Bay Ridge

In Public Service: Golden says GOP should be big tent party

April 1, 2016 By Paula Katinas Brooklyn Daily Eagle
State Sen. Marty Golden is one of only a handful of Republicans from New York City in the State Legislature. Photo from www.nysenate.gov. Used with permission
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State Sen. Marty Golden is the son of Irish immigrants and is the oldest in a family of eight children. Together, these two factors not only played an important role in his life, but also determined his outlook on life.

Golden’s dad, Patrick, came to the U.S. from County Galway nearly 70 years ago. His mother, Celia, hailed from County Cavan. “They came here in the late 1940s and built a life for themselves and eight kids,” Golden said during an interview with the Brooklyn Eagle at Tommaso’s Restaurant on 86th Street in Bensonhurst.

When he was a kid, his parents were the superintendents in the Ridge Boulevard apartment building where the family lived. As a young man, Golden had to maintain the heating system so that the tenants could have heat. His younger siblings also had chores.

Golden attended Our Lady of Angels Catholic School and was an altar boy at Masses at Our Lady of Angels Church.

Being part of a big family is instructive, according to Golden. “You learn how to work together,” he said.

A Republican-Conservative, Golden has tried to carry that philosophy with him in his political career. He said he has reached across the aisle to work with Democrats in the Assembly to get important legislation passed.

He represents the 22nd Senate District, a seat that takes in parts of several neighborhoods in Southwest Brooklyn, including Bay Ridge, Dyker Heights, Bensonhurst, Gravesend, Manhattan Beach, Marine Park and Gerritsen Beach.

One of his political goals is to grow the Republican Party in Brooklyn. It’s a daunting task in a borough where there are many more registered Democrats than Republicans.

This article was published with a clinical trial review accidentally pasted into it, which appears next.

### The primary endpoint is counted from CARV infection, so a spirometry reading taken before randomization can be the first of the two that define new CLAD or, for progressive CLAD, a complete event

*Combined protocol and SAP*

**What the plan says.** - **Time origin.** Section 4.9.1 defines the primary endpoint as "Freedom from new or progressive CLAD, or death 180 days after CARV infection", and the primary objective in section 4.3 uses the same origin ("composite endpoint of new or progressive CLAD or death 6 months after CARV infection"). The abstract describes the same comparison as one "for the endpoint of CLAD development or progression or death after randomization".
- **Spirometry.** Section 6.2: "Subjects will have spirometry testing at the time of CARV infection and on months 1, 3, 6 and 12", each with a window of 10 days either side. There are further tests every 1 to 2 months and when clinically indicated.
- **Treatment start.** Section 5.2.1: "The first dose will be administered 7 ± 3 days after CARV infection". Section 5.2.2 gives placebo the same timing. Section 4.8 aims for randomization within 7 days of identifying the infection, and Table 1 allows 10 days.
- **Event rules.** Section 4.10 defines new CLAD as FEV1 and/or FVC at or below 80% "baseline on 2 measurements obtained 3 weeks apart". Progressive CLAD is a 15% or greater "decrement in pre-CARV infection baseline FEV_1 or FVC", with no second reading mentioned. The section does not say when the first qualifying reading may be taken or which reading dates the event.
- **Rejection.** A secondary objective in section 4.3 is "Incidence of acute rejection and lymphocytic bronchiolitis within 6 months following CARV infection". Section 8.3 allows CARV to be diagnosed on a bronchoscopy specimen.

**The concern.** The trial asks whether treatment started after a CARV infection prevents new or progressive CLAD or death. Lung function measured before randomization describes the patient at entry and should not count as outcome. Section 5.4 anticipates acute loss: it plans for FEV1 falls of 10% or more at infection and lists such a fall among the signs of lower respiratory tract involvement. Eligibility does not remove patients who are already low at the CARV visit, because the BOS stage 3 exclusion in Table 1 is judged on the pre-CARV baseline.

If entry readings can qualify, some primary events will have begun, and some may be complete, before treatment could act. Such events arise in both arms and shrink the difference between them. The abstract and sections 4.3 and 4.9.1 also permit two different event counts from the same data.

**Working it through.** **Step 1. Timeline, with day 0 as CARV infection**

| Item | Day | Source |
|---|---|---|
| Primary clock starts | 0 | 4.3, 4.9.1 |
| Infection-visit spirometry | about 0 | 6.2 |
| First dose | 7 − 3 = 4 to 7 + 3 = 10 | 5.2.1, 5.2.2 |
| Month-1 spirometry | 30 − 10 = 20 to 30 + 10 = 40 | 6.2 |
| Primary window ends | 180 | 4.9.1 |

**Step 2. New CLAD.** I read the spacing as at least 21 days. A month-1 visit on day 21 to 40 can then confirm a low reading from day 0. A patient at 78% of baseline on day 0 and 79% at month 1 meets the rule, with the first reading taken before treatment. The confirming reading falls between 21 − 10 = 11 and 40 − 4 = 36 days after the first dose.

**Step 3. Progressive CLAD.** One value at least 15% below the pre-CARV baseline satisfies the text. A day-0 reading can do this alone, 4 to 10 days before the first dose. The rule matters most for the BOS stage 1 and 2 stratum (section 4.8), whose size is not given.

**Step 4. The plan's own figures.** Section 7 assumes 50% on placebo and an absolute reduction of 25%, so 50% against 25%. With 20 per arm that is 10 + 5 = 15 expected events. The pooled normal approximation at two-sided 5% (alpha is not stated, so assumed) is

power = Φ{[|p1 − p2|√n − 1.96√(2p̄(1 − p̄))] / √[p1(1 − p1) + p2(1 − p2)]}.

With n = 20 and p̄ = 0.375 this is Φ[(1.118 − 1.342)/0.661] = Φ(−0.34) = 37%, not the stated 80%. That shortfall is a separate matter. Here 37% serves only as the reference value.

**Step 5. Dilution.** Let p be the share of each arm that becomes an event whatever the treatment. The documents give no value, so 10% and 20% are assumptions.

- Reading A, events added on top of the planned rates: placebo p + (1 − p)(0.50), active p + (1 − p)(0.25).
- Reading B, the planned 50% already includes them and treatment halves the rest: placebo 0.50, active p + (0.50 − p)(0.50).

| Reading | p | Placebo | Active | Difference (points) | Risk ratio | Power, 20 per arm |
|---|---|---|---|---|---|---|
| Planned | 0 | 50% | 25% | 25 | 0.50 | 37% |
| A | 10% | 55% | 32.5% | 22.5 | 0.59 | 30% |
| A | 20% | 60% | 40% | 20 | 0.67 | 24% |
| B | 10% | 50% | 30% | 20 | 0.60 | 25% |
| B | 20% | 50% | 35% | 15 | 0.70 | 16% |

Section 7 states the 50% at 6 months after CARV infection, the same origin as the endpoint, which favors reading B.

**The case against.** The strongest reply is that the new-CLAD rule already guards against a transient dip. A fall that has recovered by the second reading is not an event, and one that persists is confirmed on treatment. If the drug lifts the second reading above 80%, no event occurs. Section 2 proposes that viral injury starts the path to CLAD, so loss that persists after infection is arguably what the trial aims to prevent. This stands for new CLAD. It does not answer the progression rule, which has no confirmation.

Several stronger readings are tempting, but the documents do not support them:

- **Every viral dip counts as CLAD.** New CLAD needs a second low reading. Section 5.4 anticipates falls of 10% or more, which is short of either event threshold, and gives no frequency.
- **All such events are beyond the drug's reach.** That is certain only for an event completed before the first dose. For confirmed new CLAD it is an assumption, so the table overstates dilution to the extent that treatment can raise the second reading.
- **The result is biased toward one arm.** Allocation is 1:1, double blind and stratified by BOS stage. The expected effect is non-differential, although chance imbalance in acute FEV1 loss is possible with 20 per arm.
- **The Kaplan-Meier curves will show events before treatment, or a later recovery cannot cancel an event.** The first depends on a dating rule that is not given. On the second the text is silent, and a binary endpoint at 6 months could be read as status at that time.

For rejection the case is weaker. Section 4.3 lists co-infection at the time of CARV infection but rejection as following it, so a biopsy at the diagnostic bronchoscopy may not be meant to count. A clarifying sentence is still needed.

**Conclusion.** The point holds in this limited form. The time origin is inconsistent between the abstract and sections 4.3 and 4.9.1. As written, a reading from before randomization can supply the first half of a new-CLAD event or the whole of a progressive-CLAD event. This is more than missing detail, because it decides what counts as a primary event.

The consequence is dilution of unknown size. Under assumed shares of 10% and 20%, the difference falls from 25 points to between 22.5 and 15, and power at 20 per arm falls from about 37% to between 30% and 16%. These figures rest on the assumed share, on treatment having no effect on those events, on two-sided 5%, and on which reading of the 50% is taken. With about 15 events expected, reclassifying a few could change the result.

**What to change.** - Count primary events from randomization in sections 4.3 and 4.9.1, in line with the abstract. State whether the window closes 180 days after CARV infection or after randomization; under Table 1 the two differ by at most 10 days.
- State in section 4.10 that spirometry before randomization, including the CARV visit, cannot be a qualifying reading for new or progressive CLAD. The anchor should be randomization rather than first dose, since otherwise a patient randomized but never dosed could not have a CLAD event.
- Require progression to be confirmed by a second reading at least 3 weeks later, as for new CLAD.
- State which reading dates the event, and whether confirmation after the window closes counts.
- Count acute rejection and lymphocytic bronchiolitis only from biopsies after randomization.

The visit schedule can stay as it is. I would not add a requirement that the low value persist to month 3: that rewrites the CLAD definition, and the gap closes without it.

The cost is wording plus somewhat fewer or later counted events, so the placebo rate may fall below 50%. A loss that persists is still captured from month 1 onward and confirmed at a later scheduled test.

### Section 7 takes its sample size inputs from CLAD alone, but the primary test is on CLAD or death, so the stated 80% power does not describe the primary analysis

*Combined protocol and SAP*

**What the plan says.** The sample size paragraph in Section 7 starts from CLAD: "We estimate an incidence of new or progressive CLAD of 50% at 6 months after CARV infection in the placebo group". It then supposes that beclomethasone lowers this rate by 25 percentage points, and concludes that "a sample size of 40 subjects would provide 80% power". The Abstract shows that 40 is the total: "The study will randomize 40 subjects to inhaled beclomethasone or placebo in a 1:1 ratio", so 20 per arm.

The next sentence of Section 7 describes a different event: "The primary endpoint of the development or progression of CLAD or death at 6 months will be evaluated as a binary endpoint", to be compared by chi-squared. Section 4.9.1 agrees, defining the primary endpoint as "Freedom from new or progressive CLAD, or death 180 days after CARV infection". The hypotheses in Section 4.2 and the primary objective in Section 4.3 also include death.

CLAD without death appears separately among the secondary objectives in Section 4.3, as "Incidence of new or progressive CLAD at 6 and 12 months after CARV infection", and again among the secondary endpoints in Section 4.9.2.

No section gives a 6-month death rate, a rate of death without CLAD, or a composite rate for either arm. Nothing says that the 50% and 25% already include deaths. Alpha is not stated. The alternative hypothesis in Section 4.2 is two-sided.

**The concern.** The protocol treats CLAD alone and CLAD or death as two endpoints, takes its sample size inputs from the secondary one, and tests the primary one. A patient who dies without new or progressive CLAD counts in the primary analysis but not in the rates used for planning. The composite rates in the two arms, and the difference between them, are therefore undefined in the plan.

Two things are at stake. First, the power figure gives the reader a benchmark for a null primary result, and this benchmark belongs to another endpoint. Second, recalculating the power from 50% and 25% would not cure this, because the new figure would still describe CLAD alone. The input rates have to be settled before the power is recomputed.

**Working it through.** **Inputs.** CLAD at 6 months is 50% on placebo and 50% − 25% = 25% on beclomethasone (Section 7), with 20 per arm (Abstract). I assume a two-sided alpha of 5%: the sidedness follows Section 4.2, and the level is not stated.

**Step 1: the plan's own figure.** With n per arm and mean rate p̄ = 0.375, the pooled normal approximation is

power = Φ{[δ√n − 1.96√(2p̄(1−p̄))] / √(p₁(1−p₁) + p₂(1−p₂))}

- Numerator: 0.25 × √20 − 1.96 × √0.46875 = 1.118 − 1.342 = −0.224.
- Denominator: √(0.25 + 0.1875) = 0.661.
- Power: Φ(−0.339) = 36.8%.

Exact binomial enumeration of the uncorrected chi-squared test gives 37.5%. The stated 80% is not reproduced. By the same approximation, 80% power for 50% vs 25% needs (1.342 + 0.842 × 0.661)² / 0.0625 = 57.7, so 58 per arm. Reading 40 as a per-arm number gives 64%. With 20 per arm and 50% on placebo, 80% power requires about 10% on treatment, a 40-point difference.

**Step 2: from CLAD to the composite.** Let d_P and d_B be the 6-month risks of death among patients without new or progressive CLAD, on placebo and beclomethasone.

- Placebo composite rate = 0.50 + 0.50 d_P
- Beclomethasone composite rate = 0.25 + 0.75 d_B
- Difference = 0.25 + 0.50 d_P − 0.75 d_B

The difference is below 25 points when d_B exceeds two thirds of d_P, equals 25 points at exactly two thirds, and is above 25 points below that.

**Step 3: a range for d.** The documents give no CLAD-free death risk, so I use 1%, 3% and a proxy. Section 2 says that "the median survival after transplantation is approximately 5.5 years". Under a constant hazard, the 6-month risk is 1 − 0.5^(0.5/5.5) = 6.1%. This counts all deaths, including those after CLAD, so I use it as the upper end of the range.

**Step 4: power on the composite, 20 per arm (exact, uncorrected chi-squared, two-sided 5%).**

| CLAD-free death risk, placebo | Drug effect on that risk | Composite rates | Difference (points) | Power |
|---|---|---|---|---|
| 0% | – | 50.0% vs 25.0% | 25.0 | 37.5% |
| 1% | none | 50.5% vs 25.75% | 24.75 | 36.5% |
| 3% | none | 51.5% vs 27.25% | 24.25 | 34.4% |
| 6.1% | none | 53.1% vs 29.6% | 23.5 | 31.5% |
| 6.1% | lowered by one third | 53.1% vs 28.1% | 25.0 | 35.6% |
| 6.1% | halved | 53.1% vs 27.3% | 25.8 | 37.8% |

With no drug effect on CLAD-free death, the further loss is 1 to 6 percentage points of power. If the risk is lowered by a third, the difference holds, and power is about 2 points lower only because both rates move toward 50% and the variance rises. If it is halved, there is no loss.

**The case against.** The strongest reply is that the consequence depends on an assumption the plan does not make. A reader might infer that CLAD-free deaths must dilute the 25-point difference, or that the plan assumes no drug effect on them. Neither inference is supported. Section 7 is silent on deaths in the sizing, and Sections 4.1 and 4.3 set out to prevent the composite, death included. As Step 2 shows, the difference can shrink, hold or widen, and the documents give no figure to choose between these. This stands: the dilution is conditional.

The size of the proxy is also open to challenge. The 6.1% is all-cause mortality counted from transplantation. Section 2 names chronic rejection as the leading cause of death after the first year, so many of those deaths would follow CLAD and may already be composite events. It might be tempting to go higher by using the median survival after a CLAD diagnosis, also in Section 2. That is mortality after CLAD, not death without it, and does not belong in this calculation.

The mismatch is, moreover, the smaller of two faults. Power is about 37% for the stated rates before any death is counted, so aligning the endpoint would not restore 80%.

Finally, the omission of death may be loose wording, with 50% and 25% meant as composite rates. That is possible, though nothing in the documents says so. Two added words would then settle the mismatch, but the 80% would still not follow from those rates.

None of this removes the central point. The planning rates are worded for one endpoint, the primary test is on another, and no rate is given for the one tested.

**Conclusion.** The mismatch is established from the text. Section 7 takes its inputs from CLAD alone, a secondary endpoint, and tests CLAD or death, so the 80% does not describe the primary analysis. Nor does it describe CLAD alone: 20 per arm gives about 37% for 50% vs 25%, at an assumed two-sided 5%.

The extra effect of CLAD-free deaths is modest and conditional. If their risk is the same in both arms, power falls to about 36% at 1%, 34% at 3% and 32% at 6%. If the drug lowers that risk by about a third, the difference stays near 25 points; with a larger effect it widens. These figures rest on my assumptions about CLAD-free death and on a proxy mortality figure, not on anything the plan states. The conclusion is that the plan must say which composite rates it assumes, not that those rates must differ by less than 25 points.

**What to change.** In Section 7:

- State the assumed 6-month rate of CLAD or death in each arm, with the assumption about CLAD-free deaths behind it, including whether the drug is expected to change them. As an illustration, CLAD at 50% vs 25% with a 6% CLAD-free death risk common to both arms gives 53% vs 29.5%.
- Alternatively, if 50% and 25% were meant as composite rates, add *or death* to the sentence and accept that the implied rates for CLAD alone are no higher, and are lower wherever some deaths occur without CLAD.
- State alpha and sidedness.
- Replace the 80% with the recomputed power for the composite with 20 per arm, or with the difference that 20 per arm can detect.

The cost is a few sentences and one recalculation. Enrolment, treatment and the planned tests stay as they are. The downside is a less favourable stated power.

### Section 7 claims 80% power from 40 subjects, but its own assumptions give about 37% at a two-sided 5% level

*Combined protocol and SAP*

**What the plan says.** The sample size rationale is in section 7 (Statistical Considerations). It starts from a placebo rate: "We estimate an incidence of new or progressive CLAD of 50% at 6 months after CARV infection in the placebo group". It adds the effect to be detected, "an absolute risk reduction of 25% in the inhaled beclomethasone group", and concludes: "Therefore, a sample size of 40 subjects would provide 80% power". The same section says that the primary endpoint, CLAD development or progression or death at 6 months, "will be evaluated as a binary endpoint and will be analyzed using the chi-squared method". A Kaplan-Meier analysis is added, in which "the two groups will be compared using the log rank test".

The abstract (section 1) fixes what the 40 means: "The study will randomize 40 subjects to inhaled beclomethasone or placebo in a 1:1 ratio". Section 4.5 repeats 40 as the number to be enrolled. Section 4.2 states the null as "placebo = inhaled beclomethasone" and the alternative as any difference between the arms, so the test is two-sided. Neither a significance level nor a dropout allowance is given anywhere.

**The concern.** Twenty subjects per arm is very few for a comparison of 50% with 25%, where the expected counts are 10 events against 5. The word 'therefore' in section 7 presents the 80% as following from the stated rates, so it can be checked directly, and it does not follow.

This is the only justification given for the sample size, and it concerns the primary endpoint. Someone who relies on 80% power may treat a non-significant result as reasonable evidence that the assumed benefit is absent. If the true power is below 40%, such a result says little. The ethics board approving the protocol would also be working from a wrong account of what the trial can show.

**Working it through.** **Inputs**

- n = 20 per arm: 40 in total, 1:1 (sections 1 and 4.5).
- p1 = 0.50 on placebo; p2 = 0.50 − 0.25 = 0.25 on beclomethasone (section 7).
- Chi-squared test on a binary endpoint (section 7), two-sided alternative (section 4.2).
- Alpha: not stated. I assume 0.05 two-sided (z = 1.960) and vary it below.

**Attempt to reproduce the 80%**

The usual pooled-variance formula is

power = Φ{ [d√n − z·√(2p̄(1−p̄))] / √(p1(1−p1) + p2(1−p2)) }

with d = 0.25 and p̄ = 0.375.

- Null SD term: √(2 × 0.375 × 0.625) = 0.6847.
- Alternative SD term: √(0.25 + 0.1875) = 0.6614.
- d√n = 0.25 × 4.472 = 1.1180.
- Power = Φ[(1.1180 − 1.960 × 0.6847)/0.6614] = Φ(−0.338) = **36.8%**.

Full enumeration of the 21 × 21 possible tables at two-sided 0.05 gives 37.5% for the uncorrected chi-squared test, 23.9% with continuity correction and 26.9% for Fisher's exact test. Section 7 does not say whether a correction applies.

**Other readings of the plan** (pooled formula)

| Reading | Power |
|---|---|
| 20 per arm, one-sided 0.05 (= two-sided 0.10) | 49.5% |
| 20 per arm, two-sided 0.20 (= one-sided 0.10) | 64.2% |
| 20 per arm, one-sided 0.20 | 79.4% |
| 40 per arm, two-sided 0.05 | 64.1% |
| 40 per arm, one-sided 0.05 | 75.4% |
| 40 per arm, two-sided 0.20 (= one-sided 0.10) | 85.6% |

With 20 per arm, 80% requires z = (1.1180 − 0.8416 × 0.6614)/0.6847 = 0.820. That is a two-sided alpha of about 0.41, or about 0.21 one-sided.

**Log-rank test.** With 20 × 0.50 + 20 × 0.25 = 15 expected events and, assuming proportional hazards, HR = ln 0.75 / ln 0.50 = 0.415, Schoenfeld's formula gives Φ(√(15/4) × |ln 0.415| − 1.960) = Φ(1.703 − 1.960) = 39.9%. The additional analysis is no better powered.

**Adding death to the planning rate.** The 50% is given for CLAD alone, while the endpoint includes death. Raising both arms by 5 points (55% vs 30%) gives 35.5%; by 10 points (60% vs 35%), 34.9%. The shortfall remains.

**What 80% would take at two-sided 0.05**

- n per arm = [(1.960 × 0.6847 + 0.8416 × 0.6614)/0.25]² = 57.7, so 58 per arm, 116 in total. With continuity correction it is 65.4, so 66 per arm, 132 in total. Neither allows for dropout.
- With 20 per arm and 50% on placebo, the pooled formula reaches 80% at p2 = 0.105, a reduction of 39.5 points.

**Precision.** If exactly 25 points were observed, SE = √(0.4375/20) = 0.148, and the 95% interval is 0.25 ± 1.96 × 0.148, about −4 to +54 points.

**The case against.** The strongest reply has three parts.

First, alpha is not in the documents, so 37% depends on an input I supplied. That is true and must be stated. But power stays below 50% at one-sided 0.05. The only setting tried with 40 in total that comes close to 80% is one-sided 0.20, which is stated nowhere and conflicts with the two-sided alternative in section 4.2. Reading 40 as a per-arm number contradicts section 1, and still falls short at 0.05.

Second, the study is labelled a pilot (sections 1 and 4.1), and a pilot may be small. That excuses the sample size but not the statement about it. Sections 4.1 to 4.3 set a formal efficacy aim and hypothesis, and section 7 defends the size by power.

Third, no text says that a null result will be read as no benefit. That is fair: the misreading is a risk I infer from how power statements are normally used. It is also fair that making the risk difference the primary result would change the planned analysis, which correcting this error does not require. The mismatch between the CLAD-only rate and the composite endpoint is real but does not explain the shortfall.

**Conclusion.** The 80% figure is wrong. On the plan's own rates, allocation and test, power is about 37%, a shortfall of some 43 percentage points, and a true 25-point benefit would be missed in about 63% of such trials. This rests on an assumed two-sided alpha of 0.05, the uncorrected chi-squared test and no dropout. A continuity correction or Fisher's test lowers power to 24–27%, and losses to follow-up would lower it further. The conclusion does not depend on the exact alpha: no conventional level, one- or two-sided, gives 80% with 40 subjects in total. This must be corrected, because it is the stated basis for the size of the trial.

Golden said one reason for the low GOP numbers is that there aren’t enough neighborhood Republican clubs. It’s important, he said, because club houses are where a political party is built from the ground up. “We used to have so many more clubs. When the Starace Club used to meet, you’d have 100 people show up,” he said, referring to the Armand Starace Club in Bay Ridge.

There is good news on the horizon, according to Golden, who said that young leaders have stepped up to give the GOP “an opportunity to grow the party.”

One way to help the GOP become more of a presence in Democratic-dominated Brooklyn is to reach out to the African-American community, Golden said. He recently spoke at a gathering in Bedford-Stuyvesant. “We have to be the party that is the big tent,” he said.

Golden said that whatever one wants to say about bombastic billionaire presidential front-runner Donald Trump, “he is adding to the Republican Party.”

Trump, Golden said, “is bringing people out in big numbers.” Voters are turning to Trump, according to Golden, because the national Republican Party establishment “has failed them.”

Brooklyn has more than 2 million people, Golden reasoned, and the GOP should be reaching out to as many residents as possible. “This is the environment to do it in. It’s a presidential year,” he said.

He expressed confidence that once people hear the party’s message, they will come aboard. Republicans believe in strong families, a strong economy and opportunity, he said.

Golden is a retired police officer. He served in the NYPD from 1973 to 1983, working mostly in the 67th and 71st precincts.

The highlight of his career in the NYPD came when he worked in a special 10-man street crimes unit in Patrol Borough Brooklyn South. It was a plainclothes unit that went after robbers, assault suspects and low-level drug dealers.

“We actually did make a difference,” Golden said. After making arrests, “I used to get rounds of applause in the community,” he recalled.